The above preview is unformatted text

This student written piece of work is one of many that can be found in our GCSE Aqueous Chemistry section.

Found what you're looking for?

  • Start learning 29% faster today
  • 150,000+ documents available
  • Just £6.99 a month

Not the one? Search for your essay title...
  • Join over 1.2 million students every month
  • Accelerate your learning by 29%
  • Unlimited access from just £6.99 per month

See related essaysSee related essays

Related GCSE Aqueous Chemistry essays

  1. Marked by a teacher

    The Effect of pH on the Strength of Keratin (hair protein).

    4 star(s)

    The temperature must be maintained at 20-25�c. The pH probe must be calibrated at this temperature to ensure correct readings. Thermostatically controlled temperature rooms are used to maintain temperature. A thermometer will then be used to check that the area of experimentation is at the correct temperature.

  2. Determination of Partition Coefficient

    0.03270 1.0 0.276 0.03752 1.1 0.262 0.03325 Table 3 Graph 1 From the graph, Kd = slope of graph = 0.13 With the standard value, percentage difference = = 13.3%.

  1. Electronic spectroscopy - Homoleptic chromium(III) complexes and the spectrochemical series.

    The yellow precipitate was redissolved by warming the filtrate, then cooled in an ice bath and filtered. The dark yellow product was washed with methylated spirit, air dried and dessicator dried. The complex [Cr(acac)3] (acac = acetylacetonate) was prepared as follows.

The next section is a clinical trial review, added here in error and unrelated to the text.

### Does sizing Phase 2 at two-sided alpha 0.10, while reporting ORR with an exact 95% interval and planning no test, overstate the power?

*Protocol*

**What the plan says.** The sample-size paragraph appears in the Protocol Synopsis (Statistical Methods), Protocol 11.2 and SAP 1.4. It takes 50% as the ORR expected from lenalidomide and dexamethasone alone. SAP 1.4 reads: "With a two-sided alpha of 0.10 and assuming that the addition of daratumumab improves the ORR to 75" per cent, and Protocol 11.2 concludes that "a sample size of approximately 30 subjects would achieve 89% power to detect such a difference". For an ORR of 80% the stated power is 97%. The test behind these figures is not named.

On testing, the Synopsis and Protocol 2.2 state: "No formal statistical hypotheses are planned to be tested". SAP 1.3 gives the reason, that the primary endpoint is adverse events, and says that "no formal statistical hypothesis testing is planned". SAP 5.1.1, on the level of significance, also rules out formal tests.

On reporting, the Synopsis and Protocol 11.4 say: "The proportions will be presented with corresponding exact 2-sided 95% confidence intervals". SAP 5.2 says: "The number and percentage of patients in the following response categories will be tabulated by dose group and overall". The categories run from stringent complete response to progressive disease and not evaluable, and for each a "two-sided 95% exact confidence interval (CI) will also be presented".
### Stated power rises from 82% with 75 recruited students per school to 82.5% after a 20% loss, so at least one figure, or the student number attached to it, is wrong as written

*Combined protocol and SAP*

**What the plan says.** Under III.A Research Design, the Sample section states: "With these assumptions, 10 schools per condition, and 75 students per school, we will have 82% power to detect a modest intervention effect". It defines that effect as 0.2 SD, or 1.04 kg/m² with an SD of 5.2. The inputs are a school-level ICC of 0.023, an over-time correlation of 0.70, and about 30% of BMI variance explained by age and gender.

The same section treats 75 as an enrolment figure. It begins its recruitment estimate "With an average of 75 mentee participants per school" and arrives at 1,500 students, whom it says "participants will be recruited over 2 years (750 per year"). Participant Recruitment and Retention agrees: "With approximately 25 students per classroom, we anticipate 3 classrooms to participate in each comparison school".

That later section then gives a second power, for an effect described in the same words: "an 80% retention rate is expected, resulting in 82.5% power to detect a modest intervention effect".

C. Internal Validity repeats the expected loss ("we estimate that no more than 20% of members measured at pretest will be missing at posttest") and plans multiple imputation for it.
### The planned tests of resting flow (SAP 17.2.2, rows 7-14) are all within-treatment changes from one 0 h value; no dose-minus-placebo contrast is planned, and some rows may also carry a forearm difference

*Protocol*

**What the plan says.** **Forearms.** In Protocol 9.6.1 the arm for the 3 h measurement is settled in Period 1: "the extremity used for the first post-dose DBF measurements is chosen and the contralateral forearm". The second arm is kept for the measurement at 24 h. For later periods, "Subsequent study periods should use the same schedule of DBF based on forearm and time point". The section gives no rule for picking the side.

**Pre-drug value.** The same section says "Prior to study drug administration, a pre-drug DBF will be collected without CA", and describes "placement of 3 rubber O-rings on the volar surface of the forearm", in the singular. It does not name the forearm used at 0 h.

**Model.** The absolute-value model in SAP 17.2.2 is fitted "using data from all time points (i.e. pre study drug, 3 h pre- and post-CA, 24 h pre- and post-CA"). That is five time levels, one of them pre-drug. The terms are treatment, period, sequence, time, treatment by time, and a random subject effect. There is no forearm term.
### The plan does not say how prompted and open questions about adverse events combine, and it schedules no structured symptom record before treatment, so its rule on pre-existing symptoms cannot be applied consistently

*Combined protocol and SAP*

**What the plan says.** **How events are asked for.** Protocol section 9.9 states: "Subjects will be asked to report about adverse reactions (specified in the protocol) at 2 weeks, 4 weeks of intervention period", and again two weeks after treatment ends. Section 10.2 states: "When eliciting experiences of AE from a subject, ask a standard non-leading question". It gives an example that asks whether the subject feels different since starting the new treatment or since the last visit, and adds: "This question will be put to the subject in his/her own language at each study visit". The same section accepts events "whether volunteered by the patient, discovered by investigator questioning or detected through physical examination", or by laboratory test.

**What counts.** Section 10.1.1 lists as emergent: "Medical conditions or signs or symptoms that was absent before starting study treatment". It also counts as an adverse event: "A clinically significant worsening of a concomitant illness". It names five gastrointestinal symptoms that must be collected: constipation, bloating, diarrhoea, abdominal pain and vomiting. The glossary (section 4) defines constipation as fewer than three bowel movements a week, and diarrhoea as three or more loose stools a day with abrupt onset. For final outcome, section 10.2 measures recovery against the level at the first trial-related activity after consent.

2. SCIENTIFIC PRACTICAL TECHNIQUES

    The experimental errors in this experiment can be that the multimeters weren't accurate. Another error can be the wires, depending on the wires it gives different resistance. It can be also that the wires are not straight. To improve the accuracy of the experiment is that , using more sensitive and accurate multimeters.

  1. Investigation into the efficiency of various indigestion tablets.

    CaCO3 = 522 / 654 x 100 = 79.8% MgCO3 = 68 / 654 x 100 = 10.4% NaHCO3 = 64 / 654 x 100 = 9.8% nHCl reacting with CaCO3 = 0.00278 / 100 x 79.8 = 0.0022184mol Therefore, nCaCO3 = 0.0022184 / 2 = 0.0011092mol CaCO3 in powder.

  2. copper practical

    The iron sulphide reacts with air and it is then converted into slag. The word equation to describe this is as follows: 2FeS+ 3O2+2SiO2 2FeSiO3+2SO2 (which is the slag) 5) The copper sulphide reacts to produce a copper metal.

  • Over 160,000 pieces
    of student written work
  • Annotated by
    experienced teachers
  • Ideas and feedback to
    improve your own work